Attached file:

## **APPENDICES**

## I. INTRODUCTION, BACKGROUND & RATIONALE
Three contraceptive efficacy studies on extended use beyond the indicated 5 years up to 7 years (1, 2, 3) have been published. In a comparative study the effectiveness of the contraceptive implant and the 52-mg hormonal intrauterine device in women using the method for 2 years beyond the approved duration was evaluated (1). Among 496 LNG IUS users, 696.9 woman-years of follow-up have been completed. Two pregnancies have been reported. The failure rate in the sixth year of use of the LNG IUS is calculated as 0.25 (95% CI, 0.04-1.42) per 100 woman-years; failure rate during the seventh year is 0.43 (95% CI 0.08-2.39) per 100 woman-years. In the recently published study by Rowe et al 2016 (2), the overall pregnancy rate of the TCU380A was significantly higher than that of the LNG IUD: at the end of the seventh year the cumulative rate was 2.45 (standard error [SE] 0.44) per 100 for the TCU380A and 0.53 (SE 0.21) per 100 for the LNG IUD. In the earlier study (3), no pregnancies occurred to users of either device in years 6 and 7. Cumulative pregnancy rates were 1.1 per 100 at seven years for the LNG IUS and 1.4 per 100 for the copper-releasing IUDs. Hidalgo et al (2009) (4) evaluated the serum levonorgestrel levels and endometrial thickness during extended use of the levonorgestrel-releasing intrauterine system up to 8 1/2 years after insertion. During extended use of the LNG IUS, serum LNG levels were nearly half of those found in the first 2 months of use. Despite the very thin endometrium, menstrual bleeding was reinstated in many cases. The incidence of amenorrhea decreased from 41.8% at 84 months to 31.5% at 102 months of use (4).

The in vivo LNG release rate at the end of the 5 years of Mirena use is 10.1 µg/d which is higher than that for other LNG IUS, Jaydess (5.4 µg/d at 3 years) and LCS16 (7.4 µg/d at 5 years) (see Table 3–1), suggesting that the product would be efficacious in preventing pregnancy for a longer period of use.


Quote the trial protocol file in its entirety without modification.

## **APPENDICES**

## I. INTRODUCTION, BACKGROUND & RATIONALE
Three contraceptive efficacy studies on extended use beyond the indicated 5 years up to 7 years (1, 2, 3) have been published. In a comparative study the effectiveness of the contraceptive implant and the 52-mg hormonal intrauterine device in women using the method for 2 years beyond the approved duration was evaluated (1). Among 496 LNG IUS users, 696.9 woman-years of follow-up have been completed. Two pregnancies have been reported. The failure rate in the sixth year of use of the LNG IUS is calculated as 0.25 (95% CI, 0.04-1.42) per 100 woman-years; failure rate during the seventh year is 0.43 (95% CI 0.08-2.39) per 100 woman-years. In the recently published study by Rowe et al 2016 (2), the overall pregnancy rate of the TCU380A was significantly higher than that of the LNG IUD: at the end of the seventh year the cumulative rate was 2.45 (standard error [SE] 0.44) per 100 for the TCU380A and 0.53 (SE 0.21) per 100 for the LNG IUD. In the earlier study (3), no pregnancies occurred to users of either device in years 6 and 7. Cumulative pregnancy rates were 1.1 per 100 at seven years for the LNG IUS and 1.4 per 100 for the copper-releasing IUDs. Hidalgo et al (2009) (4) evaluated the serum levonorgestrel levels and endometrial thickness during extended use of the levonorgestrel-releasing intrauterine system up to 8 1/2 years after insertion. During extended use of the LNG IUS, serum LNG levels were nearly half of those found in the first 2 months of use. Despite the very thin endometrium, menstrual bleeding was reinstated in many cases. The incidence of amenorrhea decreased from 41.8% at 84 months to 31.5% at 102 months of use (4).

The in vivo LNG release rate at the end of the 5 years of Mirena use is 10.1 µg/d which is higher than that for other LNG IUS, Jaydess (5.4 µg/d at 3 years) and LCS16 (7.4 µg/d at 5 years) (see Table 3–1), suggesting that the product would be efficacious in preventing pregnancy for a longer period of use.